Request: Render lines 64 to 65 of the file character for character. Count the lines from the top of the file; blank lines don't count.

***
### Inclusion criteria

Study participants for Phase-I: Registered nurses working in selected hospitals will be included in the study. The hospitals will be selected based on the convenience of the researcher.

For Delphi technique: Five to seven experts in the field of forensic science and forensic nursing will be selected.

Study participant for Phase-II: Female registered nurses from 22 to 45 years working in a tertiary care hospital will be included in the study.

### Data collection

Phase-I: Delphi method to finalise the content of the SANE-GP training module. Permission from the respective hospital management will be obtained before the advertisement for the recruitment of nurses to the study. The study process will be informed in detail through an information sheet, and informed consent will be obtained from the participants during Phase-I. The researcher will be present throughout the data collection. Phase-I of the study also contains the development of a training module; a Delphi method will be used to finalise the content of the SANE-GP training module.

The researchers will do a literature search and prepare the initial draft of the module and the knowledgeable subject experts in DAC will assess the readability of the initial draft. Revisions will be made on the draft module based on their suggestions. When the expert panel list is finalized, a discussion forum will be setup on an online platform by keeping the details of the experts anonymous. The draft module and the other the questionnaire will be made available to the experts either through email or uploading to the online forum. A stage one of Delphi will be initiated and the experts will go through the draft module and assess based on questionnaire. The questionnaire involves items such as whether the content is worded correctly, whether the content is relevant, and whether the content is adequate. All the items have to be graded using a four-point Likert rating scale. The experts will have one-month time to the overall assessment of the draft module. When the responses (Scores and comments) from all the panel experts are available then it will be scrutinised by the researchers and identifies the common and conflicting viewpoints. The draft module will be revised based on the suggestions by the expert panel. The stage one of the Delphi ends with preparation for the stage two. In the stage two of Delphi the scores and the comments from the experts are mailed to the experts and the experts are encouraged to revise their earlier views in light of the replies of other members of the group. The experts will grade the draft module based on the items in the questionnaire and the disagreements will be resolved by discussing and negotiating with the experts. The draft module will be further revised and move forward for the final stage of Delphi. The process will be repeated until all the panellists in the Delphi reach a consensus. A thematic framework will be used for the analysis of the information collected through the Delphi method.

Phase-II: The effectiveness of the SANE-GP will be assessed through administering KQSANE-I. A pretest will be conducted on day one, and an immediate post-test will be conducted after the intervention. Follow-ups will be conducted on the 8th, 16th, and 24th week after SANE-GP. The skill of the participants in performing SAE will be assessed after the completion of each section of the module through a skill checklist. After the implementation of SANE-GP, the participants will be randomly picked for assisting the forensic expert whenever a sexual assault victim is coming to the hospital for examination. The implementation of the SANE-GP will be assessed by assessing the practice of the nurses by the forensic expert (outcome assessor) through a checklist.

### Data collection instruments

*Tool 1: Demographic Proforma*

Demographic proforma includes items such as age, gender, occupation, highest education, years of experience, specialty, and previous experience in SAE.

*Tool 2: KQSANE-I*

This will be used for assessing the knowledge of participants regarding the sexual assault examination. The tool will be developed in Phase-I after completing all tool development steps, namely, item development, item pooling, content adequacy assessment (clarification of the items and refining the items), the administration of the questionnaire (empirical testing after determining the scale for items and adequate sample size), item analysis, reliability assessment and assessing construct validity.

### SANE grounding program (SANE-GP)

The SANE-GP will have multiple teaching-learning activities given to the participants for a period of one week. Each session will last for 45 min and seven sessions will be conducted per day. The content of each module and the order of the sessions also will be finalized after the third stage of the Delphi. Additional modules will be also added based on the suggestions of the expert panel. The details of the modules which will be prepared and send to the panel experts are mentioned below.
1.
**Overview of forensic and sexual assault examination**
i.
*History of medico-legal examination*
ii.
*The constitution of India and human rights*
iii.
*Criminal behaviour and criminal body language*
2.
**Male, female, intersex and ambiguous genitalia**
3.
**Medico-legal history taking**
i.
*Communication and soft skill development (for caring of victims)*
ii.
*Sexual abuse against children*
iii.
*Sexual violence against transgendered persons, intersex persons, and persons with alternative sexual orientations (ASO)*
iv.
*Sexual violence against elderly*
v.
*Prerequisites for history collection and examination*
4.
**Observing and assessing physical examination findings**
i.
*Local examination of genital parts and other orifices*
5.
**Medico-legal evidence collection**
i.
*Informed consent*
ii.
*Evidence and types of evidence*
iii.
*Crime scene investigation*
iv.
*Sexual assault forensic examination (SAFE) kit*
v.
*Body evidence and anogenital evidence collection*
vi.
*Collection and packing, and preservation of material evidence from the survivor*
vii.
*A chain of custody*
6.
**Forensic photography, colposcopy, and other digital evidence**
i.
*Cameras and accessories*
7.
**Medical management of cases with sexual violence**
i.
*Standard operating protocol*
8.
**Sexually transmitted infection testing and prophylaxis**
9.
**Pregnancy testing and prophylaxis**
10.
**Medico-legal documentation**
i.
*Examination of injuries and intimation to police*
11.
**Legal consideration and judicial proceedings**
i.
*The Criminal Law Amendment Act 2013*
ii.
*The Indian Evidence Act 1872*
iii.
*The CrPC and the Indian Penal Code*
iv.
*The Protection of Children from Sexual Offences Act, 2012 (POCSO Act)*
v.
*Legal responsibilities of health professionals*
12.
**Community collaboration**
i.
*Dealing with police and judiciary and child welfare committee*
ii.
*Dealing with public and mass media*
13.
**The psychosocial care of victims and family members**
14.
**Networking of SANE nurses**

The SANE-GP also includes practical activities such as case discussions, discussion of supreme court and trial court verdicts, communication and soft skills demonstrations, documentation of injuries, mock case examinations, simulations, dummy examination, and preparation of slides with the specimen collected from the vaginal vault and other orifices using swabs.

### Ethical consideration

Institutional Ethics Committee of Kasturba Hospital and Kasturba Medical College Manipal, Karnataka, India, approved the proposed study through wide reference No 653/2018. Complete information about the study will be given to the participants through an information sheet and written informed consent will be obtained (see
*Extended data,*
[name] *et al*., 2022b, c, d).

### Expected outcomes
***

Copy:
i.
*Standard operating protocol*